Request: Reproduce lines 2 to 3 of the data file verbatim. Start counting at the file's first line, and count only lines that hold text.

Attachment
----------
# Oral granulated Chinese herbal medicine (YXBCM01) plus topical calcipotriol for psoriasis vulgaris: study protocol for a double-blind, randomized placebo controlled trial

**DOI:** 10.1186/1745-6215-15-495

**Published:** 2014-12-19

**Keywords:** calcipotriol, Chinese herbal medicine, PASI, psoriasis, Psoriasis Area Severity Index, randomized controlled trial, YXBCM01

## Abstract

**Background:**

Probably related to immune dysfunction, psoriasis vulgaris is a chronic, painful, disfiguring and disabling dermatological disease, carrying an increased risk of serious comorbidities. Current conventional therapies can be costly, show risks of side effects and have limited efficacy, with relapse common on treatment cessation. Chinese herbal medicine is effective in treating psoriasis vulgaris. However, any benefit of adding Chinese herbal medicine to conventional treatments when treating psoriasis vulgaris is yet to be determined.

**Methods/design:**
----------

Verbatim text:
**DOI:** 10.1186/1745-6215-15-495

**Published:** 2014-12-19